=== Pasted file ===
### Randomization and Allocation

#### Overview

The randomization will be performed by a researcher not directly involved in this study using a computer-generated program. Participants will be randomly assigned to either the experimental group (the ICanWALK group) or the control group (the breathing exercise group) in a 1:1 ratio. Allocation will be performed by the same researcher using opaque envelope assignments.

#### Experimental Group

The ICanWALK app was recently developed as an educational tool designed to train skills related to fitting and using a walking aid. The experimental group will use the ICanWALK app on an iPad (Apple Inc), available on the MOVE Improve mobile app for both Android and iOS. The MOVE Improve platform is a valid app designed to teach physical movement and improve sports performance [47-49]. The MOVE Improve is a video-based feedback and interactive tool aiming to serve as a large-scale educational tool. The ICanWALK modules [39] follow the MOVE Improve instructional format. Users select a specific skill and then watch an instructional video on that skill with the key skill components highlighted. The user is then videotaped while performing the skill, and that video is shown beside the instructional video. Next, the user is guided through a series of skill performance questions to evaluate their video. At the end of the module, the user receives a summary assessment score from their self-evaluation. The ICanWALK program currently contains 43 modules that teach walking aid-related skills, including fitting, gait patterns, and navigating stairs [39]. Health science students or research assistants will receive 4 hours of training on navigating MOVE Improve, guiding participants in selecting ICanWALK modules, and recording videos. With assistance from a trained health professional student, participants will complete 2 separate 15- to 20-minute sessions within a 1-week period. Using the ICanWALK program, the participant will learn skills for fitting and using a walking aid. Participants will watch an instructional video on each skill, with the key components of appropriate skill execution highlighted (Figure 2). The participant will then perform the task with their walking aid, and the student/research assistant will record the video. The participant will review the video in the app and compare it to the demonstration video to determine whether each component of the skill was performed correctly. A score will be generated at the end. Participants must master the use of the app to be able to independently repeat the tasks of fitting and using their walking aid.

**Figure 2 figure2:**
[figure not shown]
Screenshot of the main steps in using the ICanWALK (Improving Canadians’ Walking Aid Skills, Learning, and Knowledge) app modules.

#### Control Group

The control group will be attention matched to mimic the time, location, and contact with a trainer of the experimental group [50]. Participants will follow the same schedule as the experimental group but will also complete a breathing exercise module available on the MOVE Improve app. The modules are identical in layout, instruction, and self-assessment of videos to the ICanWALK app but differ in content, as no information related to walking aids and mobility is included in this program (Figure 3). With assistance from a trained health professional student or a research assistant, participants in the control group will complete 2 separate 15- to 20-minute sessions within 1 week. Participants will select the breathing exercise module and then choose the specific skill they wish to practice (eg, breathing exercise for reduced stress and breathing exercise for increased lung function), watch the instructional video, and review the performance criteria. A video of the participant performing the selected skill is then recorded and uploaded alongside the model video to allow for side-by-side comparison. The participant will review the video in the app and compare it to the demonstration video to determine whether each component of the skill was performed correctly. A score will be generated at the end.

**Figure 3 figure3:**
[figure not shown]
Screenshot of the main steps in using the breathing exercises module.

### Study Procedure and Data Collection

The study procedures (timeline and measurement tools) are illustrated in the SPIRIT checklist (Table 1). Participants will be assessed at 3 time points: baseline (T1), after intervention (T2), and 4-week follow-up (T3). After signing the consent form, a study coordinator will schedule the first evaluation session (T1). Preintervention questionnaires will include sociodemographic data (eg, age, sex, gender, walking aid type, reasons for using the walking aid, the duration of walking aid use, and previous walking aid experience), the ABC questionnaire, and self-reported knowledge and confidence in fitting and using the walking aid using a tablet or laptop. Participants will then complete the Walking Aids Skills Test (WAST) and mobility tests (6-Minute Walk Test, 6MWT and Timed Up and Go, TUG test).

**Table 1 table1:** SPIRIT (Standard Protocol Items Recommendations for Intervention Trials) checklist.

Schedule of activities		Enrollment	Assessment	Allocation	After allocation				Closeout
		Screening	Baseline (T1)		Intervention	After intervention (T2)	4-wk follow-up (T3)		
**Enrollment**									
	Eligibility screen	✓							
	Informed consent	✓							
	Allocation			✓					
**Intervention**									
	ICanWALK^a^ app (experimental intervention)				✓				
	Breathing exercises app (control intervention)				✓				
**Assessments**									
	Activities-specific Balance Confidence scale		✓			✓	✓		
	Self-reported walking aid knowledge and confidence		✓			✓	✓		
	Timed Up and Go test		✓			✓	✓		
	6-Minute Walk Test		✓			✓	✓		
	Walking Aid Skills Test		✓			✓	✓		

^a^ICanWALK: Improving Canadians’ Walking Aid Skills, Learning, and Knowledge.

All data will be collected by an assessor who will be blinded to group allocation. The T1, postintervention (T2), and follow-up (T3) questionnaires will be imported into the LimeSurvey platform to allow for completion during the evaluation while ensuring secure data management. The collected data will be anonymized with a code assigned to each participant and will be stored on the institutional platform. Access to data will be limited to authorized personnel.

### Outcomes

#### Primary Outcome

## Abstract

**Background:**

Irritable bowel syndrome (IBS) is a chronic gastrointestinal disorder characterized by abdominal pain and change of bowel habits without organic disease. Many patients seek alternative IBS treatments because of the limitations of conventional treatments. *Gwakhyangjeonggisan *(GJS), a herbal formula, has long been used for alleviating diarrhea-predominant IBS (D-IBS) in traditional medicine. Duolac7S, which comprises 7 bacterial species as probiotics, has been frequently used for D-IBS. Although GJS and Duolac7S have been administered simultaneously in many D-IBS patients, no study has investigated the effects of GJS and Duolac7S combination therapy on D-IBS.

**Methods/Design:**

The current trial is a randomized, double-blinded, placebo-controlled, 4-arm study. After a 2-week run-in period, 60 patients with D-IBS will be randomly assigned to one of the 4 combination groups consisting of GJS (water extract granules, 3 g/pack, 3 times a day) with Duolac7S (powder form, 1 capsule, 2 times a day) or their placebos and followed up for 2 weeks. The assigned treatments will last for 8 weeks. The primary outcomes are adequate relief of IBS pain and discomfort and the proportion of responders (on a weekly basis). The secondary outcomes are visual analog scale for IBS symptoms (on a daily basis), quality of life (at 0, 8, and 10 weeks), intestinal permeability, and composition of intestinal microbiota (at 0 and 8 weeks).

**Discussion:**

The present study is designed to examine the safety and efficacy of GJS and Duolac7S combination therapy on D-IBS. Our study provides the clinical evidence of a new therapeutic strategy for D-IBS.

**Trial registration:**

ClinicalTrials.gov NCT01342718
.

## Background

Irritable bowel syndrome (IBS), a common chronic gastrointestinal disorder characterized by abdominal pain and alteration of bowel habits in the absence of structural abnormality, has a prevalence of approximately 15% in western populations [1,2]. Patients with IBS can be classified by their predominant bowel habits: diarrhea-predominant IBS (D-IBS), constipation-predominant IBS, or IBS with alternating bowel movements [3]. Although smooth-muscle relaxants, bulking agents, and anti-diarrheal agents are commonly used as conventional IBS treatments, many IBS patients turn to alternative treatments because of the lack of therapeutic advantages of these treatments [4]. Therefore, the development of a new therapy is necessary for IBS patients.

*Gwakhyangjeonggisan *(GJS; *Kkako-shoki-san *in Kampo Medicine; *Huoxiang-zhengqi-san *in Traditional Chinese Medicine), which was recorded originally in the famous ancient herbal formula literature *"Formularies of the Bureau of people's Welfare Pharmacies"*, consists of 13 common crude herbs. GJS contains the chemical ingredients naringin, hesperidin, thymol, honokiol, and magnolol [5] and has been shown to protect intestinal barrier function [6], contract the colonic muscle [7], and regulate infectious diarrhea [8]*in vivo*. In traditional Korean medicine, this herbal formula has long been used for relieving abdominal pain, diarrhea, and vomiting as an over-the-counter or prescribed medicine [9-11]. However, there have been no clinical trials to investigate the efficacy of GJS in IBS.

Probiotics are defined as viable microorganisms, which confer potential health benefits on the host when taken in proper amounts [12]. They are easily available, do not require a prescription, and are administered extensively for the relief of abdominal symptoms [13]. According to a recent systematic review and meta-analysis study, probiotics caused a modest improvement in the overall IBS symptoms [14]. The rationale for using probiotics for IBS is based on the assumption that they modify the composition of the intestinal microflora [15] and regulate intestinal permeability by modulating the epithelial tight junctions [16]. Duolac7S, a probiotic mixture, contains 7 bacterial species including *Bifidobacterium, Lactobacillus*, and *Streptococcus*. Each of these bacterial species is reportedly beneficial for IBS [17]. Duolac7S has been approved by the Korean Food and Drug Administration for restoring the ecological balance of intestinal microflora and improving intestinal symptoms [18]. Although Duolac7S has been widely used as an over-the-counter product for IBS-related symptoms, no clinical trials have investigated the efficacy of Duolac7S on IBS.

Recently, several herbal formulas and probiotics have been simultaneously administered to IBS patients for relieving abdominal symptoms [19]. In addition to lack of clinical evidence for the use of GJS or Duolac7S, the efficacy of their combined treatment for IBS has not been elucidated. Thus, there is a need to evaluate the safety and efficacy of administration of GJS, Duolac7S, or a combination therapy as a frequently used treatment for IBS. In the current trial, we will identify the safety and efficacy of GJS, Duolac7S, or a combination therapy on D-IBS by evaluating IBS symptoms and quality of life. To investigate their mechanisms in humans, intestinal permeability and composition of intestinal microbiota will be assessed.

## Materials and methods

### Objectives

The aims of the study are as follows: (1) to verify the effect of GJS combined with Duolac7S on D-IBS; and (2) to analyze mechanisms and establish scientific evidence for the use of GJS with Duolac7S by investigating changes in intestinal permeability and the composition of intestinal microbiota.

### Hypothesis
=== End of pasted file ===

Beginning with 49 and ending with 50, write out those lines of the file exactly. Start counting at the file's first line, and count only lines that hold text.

Probiotics are defined as viable microorganisms, which confer potential health benefits on the host when taken in proper amounts [12]. They are easily available, do not require a prescription, and are administered extensively for the relief of abdominal symptoms [13]. According to a recent systematic review and meta-analysis study, probiotics caused a modest improvement in the overall IBS symptoms [14]. The rationale for using probiotics for IBS is based on the assumption that they modify the composition of the intestinal microflora [15] and regulate intestinal permeability by modulating the epithelial tight junctions [16]. Duolac7S, a probiotic mixture, contains 7 bacterial species including *Bifidobacterium, Lactobacillus*, and *Streptococcus*. Each of these bacterial species is reportedly beneficial for IBS [17]. Duolac7S has been approved by the Korean Food and Drug Administration for restoring the ecological balance of intestinal microflora and improving intestinal symptoms [18]. Although Duolac7S has been widely used as an over-the-counter product for IBS-related symptoms, no clinical trials have investigated the efficacy of Duolac7S on IBS.

Recently, several herbal formulas and probiotics have been simultaneously administered to IBS patients for relieving abdominal symptoms [19]. In addition to lack of clinical evidence for the use of GJS or Duolac7S, the efficacy of their combined treatment for IBS has not been elucidated. Thus, there is a need to evaluate the safety and efficacy of administration of GJS, Duolac7S, or a combination therapy as a frequently used treatment for IBS. In the current trial, we will identify the safety and efficacy of GJS, Duolac7S, or a combination therapy on D-IBS by evaluating IBS symptoms and quality of life. To investigate their mechanisms in humans, intestinal permeability and composition of intestinal microbiota will be assessed.